In my capstone class for future secondary math teachers, I ask my students to come up with ideas for engaging their students with different topics in the secondary mathematics curriculum. In other words, the point of the assignment was not to devise a full-blown lesson plan on this topic. Instead, I asked my students to think about three different ways of getting their students interested in the topic in the first place.
I plan to share some of the best of these ideas on this blog (after asking my students’ permission, of course).
This student submission comes from my former student Emma White. Her topic, from Geometry: deriving the distance formula.
How does this topic extend what your students should have learned in previous courses?
In previous courses, it’s safe to say around 8th grade, students learn the Pythagorean Theorem (). This deals with the sides and length of a triangle. The Distance Formula is the same concept but with coordinate values and finding the length of a so-called “distance”. We could go as far as to say that the formula can use earthly coordinates, such as North, South, East, West, and all that fall in between. Since the students are familiar with the Pythagorean Theorem, introducing the Distance Formula is a small step up. Another concept that is extended is building on the idea of coordinate points and understanding word problems. As stated earlier, the Distance Formula uses point on a coordinate graph and this can be transformed into a mapping concept, with compass directions. With this topic, students must extend their knowledge on word problems talking about “45 degrees south of east” and “30 degrees north of west” and how to apply this to coordinates.
What interesting things can you say about the people who contributed to the discovery and/or the development of this topic?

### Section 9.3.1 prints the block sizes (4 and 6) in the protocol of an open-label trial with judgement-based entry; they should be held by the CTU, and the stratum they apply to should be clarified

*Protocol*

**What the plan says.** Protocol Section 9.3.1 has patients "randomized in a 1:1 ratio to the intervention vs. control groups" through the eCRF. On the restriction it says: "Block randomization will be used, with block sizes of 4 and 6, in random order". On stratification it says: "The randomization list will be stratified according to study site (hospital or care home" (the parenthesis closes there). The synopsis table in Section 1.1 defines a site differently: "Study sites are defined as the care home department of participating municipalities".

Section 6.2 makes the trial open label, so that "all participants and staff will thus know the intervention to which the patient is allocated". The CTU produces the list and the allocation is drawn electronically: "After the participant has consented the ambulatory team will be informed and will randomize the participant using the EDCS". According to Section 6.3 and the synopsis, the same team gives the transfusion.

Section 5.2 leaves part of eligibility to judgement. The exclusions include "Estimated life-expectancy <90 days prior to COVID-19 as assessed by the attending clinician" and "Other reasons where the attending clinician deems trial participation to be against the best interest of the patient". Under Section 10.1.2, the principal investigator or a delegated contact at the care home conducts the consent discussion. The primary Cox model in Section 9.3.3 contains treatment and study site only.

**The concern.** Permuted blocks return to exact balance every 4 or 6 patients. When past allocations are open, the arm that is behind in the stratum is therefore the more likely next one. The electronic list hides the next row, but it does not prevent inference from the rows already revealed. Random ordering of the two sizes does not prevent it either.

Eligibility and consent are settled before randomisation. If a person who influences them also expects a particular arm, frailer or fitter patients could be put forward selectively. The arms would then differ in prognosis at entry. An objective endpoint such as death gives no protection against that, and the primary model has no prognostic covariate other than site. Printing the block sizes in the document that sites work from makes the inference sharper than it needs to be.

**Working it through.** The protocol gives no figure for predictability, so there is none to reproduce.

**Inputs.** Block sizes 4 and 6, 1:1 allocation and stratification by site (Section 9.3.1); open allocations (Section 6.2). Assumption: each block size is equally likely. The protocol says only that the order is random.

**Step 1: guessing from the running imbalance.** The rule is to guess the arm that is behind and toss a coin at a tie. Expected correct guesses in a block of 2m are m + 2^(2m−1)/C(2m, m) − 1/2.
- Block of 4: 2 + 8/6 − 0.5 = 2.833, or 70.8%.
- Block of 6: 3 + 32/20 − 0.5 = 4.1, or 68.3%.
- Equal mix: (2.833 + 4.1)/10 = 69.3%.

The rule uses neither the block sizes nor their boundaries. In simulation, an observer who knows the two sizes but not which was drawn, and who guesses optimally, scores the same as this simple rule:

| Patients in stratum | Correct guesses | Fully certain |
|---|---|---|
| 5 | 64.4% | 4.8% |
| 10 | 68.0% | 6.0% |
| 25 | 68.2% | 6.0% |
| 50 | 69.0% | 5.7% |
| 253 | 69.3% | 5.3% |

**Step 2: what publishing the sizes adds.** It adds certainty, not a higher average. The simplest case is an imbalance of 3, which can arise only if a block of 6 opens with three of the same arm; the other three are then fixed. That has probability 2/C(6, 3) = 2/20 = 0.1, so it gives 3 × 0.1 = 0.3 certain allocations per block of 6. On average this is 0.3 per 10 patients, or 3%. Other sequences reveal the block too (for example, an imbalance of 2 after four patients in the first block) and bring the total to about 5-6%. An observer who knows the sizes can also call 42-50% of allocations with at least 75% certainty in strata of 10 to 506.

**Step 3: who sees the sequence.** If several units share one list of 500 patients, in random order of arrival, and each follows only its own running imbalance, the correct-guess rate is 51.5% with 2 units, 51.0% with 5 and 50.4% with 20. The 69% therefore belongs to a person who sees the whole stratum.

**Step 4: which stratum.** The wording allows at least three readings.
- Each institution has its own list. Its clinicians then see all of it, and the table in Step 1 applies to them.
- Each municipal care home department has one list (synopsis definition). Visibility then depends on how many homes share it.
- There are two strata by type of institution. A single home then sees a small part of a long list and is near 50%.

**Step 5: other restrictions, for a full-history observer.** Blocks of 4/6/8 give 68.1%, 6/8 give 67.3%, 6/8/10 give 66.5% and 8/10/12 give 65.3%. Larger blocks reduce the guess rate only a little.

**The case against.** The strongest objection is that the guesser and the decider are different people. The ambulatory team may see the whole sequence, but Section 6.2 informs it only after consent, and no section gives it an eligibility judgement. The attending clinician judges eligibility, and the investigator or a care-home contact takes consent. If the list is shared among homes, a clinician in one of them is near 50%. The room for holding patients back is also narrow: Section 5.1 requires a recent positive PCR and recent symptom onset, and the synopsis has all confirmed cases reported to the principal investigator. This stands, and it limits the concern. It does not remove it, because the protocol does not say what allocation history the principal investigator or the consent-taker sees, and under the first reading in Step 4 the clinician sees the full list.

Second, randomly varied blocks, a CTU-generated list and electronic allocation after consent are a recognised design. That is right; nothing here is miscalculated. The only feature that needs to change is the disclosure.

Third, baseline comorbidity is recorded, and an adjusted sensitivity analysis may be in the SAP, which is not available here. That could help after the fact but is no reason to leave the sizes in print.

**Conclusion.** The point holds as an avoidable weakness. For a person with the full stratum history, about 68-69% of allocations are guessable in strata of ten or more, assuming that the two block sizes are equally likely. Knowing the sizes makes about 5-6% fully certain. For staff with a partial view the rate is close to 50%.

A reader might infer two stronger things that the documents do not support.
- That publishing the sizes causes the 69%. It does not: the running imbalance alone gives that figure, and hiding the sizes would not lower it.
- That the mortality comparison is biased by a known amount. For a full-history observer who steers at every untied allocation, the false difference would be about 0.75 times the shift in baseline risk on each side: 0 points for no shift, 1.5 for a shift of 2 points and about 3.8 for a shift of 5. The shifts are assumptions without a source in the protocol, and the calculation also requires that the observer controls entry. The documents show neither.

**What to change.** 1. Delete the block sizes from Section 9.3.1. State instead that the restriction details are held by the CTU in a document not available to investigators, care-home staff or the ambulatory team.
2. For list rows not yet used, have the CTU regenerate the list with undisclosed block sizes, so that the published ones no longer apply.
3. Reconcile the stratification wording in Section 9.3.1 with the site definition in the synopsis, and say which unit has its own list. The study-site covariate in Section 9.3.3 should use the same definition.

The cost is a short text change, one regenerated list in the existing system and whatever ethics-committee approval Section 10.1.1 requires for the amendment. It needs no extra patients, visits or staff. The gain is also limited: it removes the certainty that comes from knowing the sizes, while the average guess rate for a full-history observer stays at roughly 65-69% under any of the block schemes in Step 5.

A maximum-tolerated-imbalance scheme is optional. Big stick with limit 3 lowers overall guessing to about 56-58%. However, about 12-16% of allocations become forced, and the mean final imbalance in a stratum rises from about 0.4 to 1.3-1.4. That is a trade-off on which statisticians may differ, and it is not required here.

Wow, the people who contributed to the discovery and development of the Distance Formula might as well be some of the biggest nerds Math majors know. A man by the name of Euclid (known as the father of Geometry) is who started the foundation for this formula. Euclid, as stated in his third Axiom, said it is “possible to construct a circle with any point as its center and with a radius of any length” (also Postulate 3 in “Euclid’s Elements: Book I”). Comparing the Distance Formula to a circle may seem a little confusing but let me challenge you to think again. Look at the standard form of the equation of a circle below:
Now look at the Distance Formula:
There are some similarities, right? Pretty close similarities too! A traveler, scientist, and philosopher by the name of Pythagoras took this idea from Euclid and ran with it, essentially being the man who invented the Distance Formula, or what is called the “Pythagorean Theorem. What interests me the most about this man is that he was a traveler, and he created the “Distance Formula” (get it, because he traveled distances…I thought that was ironic). Lastly, we must recognize Renee DesCartes (he developed the coordinate system which is connected to geometry and the Distance Formula uses these coordinates). Euclid, Pythagoras, and DesCartes contributed to the discovery of the Distance Formula and the development was so exemplifying that many, many, many occupations use it today!
How can technology (YouTube, Khan Academy [khanacademy.org], Vi Hart, Geometers Sketchpad, graphing calculators, etc.) be used to effectively engage students with this topic?
I believe technology is close to vital resource when teaching the Distance Formula to students. I say this because the topic is having to do with “going/finding a certain distance” per say. Having access to visuals helps the students put an idea to a tangible concept they experience every day, traveling. The resource below from Desmos is a prime example of how teachers can use technology to teach a lesson and make it interactive. Khan Academy also has some videos in which students can watch and follow along. Even more so, Khan Academy took a scenario from an athlete perspective and answered his question using the Pythagorean Theorem and Distance Formula. Having real life scenarios is what draws students to be engaged. If a student walks into a lesson not knowing the “why”, why are they going to want to sit through your class with a topic they see as useless? Therefore, I think technology, especially visuals (such as Desmos) and the Khan Academy example, would be beneficial for teachers to use in their classrooms when teaching the Distance Formula.